Respecting cultural differences vs ‘othering’

As researchers in the interpretivist paradigm we are expected to grapple and come to some sort of understanding of our participants’ worldview. This strikes me as an impossible task. When asked, my supervisors assured me that it is in fact impossible, but as long as we accept that we have tried our best and engage in reflective practice that our research will be robust. I find it difficult to come to terms with these concepts especially since my research focuses on Aboriginal culture. I feel as though it would be the height of stupidity to pretend to have even a basic understanding of their worldview. Although my professors raised the point that perhaps I am actually doing the Aboriginal community a disservice by assuming that we have vastly different worldviews. How do I navigate the line between ‘othering’ the Indigenous community and respecting the fact that cultural differences exist?

Introspection by Giulia Marangoni

Introspection by Giulia Marangoni

The Second Stolen Generation

Photo taken of a protest march in 2014. Original image on

The facts:

In 2008, then Australian Prime Minister Kevin Rudd delivered a ground breaking apology to the Stolen Generations. Many thought that this would be a momentous step toward reconciliation and a fresh start for Aboriginal Australians.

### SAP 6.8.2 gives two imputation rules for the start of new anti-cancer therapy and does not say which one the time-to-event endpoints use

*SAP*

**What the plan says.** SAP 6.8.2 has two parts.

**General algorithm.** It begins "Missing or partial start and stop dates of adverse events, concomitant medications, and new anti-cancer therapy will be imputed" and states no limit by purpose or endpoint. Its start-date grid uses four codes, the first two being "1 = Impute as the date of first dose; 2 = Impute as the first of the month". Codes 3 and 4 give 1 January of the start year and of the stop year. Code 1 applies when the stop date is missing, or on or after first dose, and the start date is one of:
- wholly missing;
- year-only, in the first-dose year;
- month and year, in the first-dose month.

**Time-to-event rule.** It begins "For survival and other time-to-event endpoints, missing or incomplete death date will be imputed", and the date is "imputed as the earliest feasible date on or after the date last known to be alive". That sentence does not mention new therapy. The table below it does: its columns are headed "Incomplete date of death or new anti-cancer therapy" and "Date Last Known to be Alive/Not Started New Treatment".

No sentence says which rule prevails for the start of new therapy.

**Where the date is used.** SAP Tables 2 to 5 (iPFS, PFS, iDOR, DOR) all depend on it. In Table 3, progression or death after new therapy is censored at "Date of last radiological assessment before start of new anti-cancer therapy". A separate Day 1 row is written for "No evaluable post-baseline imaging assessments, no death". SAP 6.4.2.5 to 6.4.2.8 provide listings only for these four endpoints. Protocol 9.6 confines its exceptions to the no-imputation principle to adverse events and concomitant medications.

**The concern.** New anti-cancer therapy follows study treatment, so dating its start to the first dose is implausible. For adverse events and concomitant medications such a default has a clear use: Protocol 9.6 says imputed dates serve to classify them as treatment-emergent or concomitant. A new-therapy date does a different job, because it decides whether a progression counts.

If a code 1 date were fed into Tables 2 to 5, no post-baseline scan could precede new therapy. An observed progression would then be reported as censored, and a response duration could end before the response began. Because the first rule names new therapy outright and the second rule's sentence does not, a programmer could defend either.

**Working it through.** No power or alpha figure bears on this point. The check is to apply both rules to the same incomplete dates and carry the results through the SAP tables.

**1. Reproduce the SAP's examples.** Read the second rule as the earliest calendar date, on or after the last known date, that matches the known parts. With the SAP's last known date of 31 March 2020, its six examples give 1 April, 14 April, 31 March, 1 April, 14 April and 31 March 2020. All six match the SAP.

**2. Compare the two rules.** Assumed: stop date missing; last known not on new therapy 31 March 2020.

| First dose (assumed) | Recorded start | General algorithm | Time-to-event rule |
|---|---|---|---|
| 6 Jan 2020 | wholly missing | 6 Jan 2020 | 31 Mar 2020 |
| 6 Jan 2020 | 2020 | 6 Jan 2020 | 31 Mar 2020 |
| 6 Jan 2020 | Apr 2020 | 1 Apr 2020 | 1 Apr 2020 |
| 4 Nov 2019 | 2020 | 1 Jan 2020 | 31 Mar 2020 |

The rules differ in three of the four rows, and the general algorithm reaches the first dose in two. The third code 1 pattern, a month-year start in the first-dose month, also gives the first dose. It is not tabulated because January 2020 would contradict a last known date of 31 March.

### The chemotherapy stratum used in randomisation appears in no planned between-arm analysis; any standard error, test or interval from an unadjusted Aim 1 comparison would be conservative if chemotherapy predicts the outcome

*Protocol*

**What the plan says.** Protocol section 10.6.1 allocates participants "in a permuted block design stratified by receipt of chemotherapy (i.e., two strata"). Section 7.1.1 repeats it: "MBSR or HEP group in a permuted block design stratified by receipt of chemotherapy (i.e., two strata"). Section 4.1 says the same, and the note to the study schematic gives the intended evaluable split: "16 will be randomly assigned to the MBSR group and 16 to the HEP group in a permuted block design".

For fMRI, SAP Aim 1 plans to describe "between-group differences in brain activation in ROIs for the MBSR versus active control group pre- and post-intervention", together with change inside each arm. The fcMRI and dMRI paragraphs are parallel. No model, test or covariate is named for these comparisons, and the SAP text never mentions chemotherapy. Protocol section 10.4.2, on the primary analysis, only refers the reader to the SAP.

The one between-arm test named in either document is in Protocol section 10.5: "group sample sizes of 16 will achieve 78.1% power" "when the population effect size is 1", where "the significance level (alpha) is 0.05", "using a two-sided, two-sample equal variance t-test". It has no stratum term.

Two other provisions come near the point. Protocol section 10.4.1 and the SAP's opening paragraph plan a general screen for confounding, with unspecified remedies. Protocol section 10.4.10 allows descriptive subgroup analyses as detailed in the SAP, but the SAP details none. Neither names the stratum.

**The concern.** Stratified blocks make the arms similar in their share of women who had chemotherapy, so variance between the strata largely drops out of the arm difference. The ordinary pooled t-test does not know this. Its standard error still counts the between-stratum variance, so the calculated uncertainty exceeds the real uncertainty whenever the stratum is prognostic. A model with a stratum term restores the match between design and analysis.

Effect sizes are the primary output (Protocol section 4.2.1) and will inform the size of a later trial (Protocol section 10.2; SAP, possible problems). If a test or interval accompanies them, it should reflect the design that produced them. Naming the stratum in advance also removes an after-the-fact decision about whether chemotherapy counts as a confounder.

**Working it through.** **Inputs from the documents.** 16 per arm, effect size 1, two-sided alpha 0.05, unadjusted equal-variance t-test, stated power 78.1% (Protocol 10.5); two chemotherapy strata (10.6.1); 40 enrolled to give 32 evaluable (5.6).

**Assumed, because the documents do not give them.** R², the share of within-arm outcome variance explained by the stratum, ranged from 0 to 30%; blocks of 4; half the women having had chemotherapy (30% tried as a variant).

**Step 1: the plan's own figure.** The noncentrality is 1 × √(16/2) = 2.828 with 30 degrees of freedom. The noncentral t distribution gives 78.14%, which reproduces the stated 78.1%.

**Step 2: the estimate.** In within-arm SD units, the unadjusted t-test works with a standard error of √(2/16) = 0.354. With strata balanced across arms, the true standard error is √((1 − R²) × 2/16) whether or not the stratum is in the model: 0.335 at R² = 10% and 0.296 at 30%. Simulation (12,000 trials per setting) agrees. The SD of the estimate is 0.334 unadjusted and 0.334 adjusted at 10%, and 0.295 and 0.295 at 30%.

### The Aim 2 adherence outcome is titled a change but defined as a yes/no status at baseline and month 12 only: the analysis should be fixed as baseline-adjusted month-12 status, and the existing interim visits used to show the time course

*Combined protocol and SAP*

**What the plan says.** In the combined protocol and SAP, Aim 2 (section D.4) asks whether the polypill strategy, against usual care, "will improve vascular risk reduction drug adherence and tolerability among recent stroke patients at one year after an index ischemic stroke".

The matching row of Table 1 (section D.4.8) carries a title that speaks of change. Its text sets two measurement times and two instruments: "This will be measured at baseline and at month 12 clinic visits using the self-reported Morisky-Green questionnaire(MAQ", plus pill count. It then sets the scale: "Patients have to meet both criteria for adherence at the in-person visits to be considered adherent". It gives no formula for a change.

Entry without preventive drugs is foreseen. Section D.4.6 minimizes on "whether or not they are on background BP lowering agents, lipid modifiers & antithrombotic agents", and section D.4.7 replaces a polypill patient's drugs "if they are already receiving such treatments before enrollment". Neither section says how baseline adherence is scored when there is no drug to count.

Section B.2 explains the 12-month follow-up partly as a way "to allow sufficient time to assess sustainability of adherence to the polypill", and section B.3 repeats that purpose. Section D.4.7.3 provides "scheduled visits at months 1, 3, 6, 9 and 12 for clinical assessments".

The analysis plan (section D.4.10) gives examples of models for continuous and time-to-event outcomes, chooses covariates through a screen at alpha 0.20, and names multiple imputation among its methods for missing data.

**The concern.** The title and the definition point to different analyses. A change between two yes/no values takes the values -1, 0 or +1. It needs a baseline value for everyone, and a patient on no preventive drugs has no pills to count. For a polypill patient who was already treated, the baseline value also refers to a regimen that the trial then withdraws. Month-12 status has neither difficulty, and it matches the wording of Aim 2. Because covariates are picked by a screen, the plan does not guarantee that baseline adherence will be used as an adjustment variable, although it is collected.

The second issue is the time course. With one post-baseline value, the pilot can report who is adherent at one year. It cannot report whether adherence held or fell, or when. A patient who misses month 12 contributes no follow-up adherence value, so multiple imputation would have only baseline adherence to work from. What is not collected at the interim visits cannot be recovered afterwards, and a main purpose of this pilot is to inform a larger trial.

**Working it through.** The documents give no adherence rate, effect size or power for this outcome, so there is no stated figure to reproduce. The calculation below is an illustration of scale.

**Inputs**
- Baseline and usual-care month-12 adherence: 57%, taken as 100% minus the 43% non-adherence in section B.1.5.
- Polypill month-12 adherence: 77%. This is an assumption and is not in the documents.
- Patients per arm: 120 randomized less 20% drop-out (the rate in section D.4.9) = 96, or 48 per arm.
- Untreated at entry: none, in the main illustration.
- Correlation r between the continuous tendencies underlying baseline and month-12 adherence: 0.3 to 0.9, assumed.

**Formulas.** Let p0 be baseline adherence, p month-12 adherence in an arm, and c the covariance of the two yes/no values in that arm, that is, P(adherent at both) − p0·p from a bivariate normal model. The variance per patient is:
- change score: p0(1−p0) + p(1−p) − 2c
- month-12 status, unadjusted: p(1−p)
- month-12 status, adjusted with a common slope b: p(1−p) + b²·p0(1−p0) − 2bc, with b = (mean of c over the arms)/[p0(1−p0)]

Instead, removal rates of Aboriginal and Torres Strait Islander children have increased by 65 per cent since Kevin Rudd said sorry to the Stolen Generations. This has largely gone unreported by the Australian media.

According to The Productivity Commission’s Report on Government Services there were 14,991 Aboriginal and Torres Strait Islander children in out-of-home care as of 30 June 2014.

That makes up 35 per cent of all children in care, despite the fact that Aboriginal and Torres Strait Islander children only make up 4.4 percent of the population.

According to New Matilda, Debra Swan worked in NSW Child Protection services for 13 years before she quit in protest after her sister’s grandchildren were removed. Debra said that “The Stolen Generations never stopped. It’s a continuation. They just changed the language of it.”

These human rights abuses are continuing. The Australian archival community are making a valiant effort toward supporting victims of the previous Stolen Generations to have access to their records and therefore make sense of their experiences. Projects such as the Find and Connect web resource have made significant contributions toward helping these individuals reconnect with their records and their past.

However it is no longer enough to focus upon making our archival systems less biased towards white Australian and governmental records. We need to be engaging actively in outreach programs to minimise the damage done to these children today instead of waiting for the publication of another Bringing Them Home report in the future.

Photo taken of a protest march in 2014. Original image on

About this blog


Annelie de Villiers

I am a research archivist based in Melbourne, Australia.

My research interests include:

  • Connected systems and systemic thinking
  • Personal archives and identity formation
  • Digital humanities
  • Archives and social justice
  • Coding

Learn more about my research activities here.